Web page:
The Sacred Path

Journeys through the mist

Deciding what’s worth your time

A recent flurry of posts on a thread in the forums, initiated by the comments of someone who has a tendency to stir things up whenever they appear, got me to thinking about a few things. I was about ready to get into the fray when I stepped back and realized that for me personally, it just wasn’t worth my time.

In a situation like this where the accusations were broad, and not aimed at any one person in particular – at least as far as I could tell – it’s a good thing not to simply dismiss it as BS, without taking a step back to calmly and honestly ask yourself if any of the accusations apply to you. This is also true when it’s aimed at you as an individual. This is just good practice.

Once you have looked at things honestly and calmly, if there is any truth in what was directed at you, then it’s up to you to make adjustments – or not – the choice is always yours. In the end though, the only thing we really have full control over is ourselves and how we present ourselves to the world.

Since no two people have the same knowns, beliefs and life experiences, no two people are going to view or interpret the same thing in the same way.

As far as whether you want to defend yourself or not, that is entirely up to you. In my experience, you seldom are able to change the other person’s view of the situation, and sometimes your silence speaks much louder than words.


  1. I think your advice is excellent. If there’s truth in what is said then own up to it and make adjustments where required. If there isn’t walk away and let the sound of silence resound.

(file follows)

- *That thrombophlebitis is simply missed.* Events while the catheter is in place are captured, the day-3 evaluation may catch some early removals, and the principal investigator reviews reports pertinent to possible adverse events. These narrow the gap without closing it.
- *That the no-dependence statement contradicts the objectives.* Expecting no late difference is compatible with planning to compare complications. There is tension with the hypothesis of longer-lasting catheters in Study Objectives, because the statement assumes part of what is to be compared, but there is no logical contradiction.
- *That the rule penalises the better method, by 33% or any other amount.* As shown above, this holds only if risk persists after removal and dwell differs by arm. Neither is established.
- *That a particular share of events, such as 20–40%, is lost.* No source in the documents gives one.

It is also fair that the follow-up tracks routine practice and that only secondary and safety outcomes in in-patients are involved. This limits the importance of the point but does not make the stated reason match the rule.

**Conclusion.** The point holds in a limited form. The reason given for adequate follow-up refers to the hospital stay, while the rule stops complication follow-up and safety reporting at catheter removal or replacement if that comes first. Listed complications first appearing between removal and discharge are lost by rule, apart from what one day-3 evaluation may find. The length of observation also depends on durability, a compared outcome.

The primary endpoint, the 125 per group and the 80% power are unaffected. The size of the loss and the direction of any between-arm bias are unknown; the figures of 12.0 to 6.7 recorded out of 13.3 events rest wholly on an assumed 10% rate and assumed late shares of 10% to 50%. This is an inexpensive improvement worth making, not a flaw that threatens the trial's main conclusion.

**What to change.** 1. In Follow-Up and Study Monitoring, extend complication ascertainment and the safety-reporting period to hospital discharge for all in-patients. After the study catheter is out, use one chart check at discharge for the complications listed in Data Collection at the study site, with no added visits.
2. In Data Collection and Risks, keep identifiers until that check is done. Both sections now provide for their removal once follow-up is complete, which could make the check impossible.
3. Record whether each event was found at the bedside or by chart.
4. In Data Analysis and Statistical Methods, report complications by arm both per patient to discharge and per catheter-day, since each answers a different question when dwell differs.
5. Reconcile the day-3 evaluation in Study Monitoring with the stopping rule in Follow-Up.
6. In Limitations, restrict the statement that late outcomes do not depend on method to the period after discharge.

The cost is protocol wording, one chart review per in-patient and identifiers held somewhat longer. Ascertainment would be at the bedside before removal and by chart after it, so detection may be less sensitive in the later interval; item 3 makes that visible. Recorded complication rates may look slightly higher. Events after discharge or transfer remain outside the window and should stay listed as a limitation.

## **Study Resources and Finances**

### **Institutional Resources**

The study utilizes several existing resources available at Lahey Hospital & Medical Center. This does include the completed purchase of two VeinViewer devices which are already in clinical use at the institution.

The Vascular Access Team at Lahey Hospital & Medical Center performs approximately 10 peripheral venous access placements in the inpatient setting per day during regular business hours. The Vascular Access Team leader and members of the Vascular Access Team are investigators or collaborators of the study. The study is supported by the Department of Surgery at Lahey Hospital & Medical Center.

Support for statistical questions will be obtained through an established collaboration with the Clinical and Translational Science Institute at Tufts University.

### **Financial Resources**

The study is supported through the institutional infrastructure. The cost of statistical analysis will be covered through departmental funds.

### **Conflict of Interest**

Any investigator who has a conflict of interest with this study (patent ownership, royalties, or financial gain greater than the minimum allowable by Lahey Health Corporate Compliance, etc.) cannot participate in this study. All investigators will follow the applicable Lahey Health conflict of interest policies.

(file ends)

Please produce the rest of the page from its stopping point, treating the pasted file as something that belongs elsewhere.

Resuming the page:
2. Brightfeather,
    Exactly! We all have better things to spend out time on.

  3. It seems to me that when something arrives in our awareness, it is always a message to us in some way. Those times I have reacted, defended, etc., I haven’t felt good. It’s so much better to ask myself “Is any of this true?”, and then “What of this is wanted, by me?” It’s rarely necessary to “do” anything about someone’s comment. Walk away, as you and brightfeather have said. Take the learning with you, process the feelings if need be, and, hopefully learn 🙂

  4. Muse,
    Couldn’t agree more my friend.

  5. Some while ago I decided that whenever I saw something in someone else that I really disliked, I would assume that I was seeing a quality of my own that is hidden in my shadow. I don’t always remember to apply it, and sometimes can’t bear to do so, but when I do I usually feel more charitable toward the schlub I’m looking at, and less judgmental. But boy, talk about uncomfortable!

  6. Frank, It’s definitely difficult at times to look at “ourselves” in the mirror standing opposite us, or on the other end of the phone line or email.